If you consume animal products, find out the actual practices of the farm where you purchase from - but this is usually not possible with a product like collagen, where hides/bones are probably amalgamated from a mixture of different farms with different practices.
What do I do to support my collagen?
Remember, we have an amazing body that can produce collagen naturally. While the ability to do so may decline with age, your diet and lifestyle can totally help this (I am wrinkle-free aged 45, not that I have any issues with wrinkles, they add beautiful wisdom in my opinion).
1. Healthy food choices: There are a variety of animal and plant foods that contain the essential nutrients to form collagen.
An IMPORTANT NOTE here: If you have brittle nails or thinning hair, please look for underlying root causes. Could it be you have poor digestive health, and therefore cannot break down protein in your food adequately? Could there be hormonal issues? A supplement is just that - it is often a band-aid, and unless you find the root cause, continually applying bandaids can get expensive.
My top foods to support collagen production:
Protein - animal foods like chicken, beef, fish, and eggs are rich sources but my preferred source is plant proteins:
Minerals and antioxidants:
These foods support collagen synthesis and slow down the breakdown of collagen by fighting free radicals. Here are my favs:
Sulfur-rich foods - sulfur aids collagen production AND helps us detoxify from environmental toxins. Think garlic, onions, leeks, broccoli (and my favorite, broccoli sprouts!)
Leafy greens for vitamin C, and folate - both support skin renewal.
Chia, Flax seeds, and walnuts - for omega 3 - important for skin health
Red foods like berries, bell peppers, all berries, tomatoes, and watermelon - rich in vitamin C and lycopene both protect against UV damage.
Orange foods - sweet potato, apricots - provide betacarotene, another skin-protecting nutrient.
I really cannot emphasize enough the importance of Vitamin C - they not only help FORM collagen, they also prevent collagen breakdown - kiwi, bell peppers, and berries are great, easy sources.
Green tea/matcha - high in antioxidants and has been shown to help mitigate some of the damaging effects of UV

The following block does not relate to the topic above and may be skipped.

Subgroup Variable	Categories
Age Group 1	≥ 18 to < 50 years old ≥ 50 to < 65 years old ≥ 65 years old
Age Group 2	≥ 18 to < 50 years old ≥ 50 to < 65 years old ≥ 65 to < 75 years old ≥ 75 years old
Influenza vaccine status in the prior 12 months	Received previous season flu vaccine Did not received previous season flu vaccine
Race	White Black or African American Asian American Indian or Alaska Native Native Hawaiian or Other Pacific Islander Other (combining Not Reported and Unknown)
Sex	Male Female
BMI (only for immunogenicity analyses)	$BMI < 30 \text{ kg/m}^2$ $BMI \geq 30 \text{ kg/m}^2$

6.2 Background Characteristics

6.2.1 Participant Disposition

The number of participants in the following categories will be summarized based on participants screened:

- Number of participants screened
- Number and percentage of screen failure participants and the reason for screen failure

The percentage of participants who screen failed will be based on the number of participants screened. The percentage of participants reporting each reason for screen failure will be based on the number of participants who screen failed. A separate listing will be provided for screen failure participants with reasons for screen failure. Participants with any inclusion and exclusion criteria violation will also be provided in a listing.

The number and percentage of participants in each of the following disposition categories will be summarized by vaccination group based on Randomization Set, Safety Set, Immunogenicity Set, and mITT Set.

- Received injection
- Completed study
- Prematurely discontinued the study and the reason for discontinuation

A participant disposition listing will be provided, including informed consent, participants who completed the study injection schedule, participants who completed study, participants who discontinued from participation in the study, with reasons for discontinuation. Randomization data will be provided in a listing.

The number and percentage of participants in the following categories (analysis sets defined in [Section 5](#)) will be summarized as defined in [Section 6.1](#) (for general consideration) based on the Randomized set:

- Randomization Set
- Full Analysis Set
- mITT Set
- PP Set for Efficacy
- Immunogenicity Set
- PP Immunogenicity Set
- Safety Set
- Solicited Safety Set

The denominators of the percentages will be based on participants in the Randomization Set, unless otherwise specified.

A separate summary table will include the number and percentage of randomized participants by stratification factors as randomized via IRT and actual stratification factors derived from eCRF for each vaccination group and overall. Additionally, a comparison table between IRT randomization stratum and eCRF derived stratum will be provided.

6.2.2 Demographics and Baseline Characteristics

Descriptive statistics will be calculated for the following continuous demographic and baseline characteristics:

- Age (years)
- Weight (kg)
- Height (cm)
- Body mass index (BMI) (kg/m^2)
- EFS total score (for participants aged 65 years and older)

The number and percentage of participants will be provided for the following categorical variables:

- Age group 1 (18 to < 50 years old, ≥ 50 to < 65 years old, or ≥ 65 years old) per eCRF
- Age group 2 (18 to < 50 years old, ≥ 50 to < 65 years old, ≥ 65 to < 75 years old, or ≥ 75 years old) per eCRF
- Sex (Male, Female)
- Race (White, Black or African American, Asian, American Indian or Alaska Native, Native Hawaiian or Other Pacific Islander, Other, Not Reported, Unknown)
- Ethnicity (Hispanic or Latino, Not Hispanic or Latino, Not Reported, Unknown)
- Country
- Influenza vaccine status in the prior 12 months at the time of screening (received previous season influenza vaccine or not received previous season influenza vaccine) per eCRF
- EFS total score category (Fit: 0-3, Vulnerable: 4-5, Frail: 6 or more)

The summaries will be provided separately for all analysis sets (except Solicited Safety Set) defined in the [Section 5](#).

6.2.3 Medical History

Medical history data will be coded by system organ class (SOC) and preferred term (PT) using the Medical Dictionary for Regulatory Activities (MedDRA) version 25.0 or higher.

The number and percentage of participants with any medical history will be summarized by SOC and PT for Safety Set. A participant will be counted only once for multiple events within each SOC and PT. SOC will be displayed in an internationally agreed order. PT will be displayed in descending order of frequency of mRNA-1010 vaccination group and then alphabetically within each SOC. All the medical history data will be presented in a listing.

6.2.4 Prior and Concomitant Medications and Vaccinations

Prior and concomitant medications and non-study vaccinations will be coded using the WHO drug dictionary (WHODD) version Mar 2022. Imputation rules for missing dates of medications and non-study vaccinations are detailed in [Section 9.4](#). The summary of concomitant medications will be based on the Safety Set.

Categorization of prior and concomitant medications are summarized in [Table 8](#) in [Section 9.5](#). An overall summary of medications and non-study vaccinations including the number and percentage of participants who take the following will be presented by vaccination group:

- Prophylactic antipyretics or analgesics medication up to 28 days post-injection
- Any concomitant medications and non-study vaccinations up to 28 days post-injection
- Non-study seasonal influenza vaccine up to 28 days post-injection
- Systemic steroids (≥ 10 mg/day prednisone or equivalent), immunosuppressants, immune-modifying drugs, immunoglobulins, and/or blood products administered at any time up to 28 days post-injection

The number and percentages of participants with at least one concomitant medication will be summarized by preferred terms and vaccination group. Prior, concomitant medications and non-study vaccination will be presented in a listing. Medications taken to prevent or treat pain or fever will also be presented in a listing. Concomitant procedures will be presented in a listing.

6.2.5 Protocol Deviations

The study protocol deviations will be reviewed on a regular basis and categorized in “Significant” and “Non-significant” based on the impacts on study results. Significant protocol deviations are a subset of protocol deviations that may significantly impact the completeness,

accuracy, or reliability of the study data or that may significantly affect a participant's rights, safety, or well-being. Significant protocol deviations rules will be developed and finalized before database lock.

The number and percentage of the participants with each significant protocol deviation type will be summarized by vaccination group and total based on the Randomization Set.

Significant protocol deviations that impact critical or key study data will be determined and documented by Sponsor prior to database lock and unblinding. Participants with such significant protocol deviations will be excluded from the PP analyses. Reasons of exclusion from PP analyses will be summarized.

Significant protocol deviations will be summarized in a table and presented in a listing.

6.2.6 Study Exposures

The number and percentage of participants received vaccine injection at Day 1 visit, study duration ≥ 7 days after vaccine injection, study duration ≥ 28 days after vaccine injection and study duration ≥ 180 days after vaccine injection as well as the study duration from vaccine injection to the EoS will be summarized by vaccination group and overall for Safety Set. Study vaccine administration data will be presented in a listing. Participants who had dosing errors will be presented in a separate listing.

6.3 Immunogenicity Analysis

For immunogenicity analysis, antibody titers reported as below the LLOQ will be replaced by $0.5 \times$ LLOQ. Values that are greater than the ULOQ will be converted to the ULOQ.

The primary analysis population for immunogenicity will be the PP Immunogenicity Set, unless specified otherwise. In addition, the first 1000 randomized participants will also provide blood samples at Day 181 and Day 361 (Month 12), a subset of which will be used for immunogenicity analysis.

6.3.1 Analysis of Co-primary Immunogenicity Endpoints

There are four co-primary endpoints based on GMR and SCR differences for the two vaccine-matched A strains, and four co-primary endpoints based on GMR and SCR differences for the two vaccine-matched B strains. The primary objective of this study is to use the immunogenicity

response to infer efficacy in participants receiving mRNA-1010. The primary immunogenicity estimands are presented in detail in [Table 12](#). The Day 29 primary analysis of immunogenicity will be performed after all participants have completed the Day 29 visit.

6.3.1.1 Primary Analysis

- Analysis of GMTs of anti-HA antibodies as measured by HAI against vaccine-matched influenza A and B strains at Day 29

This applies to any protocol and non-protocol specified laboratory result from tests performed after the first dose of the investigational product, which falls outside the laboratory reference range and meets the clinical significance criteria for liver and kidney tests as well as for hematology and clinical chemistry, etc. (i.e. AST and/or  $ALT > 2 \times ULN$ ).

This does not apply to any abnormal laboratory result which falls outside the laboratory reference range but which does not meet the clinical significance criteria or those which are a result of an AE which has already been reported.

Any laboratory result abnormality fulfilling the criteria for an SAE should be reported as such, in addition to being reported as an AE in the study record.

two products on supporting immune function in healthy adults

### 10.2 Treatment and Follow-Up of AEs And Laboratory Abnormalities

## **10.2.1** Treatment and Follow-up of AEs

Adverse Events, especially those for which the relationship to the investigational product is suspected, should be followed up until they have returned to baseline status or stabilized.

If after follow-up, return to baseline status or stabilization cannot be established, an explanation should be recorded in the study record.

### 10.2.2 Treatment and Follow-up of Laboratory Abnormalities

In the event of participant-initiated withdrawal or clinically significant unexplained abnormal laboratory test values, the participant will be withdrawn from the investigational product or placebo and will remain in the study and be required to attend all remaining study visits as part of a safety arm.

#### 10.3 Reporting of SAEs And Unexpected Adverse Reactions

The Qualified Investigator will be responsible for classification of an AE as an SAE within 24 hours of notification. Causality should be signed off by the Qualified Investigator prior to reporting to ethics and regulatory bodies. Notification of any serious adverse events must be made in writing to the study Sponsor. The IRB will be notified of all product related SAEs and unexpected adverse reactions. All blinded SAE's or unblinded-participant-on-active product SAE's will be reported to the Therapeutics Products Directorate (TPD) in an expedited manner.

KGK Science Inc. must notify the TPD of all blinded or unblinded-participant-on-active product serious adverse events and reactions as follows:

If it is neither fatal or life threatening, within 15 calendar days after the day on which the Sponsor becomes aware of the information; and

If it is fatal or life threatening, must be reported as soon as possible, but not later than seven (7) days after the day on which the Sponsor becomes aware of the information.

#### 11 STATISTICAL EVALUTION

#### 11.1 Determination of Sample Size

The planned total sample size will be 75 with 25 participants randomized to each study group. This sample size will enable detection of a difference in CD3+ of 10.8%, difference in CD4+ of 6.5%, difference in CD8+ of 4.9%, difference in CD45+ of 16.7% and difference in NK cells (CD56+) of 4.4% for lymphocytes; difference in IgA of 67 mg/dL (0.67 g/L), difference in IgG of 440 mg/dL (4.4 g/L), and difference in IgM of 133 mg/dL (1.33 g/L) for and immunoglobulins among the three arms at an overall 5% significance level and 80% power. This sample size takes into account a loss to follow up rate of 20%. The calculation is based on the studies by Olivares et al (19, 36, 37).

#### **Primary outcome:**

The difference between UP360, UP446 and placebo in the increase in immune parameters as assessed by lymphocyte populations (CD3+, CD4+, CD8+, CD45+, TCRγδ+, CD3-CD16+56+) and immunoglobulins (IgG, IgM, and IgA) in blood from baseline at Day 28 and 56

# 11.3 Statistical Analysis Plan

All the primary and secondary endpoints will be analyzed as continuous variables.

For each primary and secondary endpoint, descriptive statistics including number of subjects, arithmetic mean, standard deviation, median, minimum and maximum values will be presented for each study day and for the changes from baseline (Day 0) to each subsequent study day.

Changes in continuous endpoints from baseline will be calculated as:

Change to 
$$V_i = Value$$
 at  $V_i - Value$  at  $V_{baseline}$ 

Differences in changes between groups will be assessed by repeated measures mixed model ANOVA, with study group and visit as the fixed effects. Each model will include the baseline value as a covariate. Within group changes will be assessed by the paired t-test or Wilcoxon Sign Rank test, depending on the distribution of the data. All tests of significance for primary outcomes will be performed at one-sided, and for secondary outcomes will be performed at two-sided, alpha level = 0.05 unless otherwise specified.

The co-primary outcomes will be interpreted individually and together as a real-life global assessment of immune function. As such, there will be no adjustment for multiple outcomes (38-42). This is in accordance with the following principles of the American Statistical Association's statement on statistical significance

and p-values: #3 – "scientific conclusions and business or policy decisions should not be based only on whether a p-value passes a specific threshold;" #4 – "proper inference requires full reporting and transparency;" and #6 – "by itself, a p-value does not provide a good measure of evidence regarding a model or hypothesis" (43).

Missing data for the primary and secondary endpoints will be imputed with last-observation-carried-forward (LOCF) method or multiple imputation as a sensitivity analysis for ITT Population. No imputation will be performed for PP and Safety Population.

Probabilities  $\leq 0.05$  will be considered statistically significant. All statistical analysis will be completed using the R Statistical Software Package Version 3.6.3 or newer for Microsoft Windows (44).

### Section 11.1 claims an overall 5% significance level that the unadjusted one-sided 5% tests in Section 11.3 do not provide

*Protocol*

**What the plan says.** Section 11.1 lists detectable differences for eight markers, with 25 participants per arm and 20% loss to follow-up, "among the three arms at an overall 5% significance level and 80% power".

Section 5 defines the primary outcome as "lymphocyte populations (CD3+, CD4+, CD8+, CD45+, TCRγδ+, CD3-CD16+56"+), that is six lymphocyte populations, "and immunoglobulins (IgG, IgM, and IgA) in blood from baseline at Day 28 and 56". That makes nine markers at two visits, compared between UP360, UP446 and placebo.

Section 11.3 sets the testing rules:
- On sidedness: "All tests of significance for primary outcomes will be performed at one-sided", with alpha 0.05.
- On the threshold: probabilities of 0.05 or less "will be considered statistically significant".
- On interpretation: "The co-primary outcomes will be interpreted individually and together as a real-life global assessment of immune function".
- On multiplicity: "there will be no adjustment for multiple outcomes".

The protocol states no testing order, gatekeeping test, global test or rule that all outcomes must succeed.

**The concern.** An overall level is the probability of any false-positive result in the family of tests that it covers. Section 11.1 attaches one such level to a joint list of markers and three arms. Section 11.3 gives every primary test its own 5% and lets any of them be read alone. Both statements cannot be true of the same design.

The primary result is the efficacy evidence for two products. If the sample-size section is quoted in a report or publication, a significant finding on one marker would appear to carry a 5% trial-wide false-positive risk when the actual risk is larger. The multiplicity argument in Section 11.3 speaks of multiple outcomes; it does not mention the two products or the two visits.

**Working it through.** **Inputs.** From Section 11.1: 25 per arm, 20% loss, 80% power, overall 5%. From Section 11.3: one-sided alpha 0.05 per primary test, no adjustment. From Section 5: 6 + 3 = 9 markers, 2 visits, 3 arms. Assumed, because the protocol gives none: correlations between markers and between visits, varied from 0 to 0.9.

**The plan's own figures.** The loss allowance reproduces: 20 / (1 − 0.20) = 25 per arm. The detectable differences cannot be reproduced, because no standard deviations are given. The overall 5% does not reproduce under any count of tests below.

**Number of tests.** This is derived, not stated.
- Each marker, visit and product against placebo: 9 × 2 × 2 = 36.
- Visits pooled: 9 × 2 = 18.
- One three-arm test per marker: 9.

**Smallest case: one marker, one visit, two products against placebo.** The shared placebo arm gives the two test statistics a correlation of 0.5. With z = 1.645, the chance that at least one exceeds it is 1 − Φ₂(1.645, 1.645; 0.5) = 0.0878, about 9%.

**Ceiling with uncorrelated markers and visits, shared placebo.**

2. Healthy lifestyle choices:
Last but not least,
Another approach to boost collagen production that is emerging, and has helped me personally is the use of RLT. RLT has been shown to stimulate fibroblasts which are skin cells that produce collagen, it also reduces the breakdown of collagen, reduces inflammation, and increases blood circulation. It doesn't just stop at skin health - due to the fact red light therapy can stimulate mitochondria, the part of our cells that produce energy, there are lots of other benefits too like reducing inflammation.
What the science hasn't shown us yet, is what the optimal dose is for each of the benefits.
When I interviewed the world's leading expert in red light therapy, Dr. Hamblin, a professor of dermatology at Harvard, he said that there is currently no one dose that works for everyone.
Just like we tan differently and some of us burn easier than others, the amount of red light we need in order to see a benefit also differs - and that's where we need more research. The good news is that, because it is devoid of UV, it is generally considered to be safe although you should always check with your doctor if you are pregnant, on medications, have tatoos or other medical conditions.
I've been using red light therapy for a couple of years now. Through trial and error, I have found the right protocol for myself and have seen amazing results in my own skin.
As discussed above, while there have been some studies showing possible benefits from the use of collagen supplements, more research is needed to confirm this.
While collagen supplements may be considered safe for most, some may contain heavy metals and if you are including them in your daily routine, my advice would be to request a heavy metal testing report from the brand.
Check out the Clean Label Project white paper to see how the 28 brands they tested fared.
If you like podcasts, check out Dr. G’s collagen supplements review (from 2 years ago) to find out more about which brands he liked.
Eating foods, incorporating lifestyle habits, and red light therapy to support my collagen is what I prefer until there is clearer data on collagen.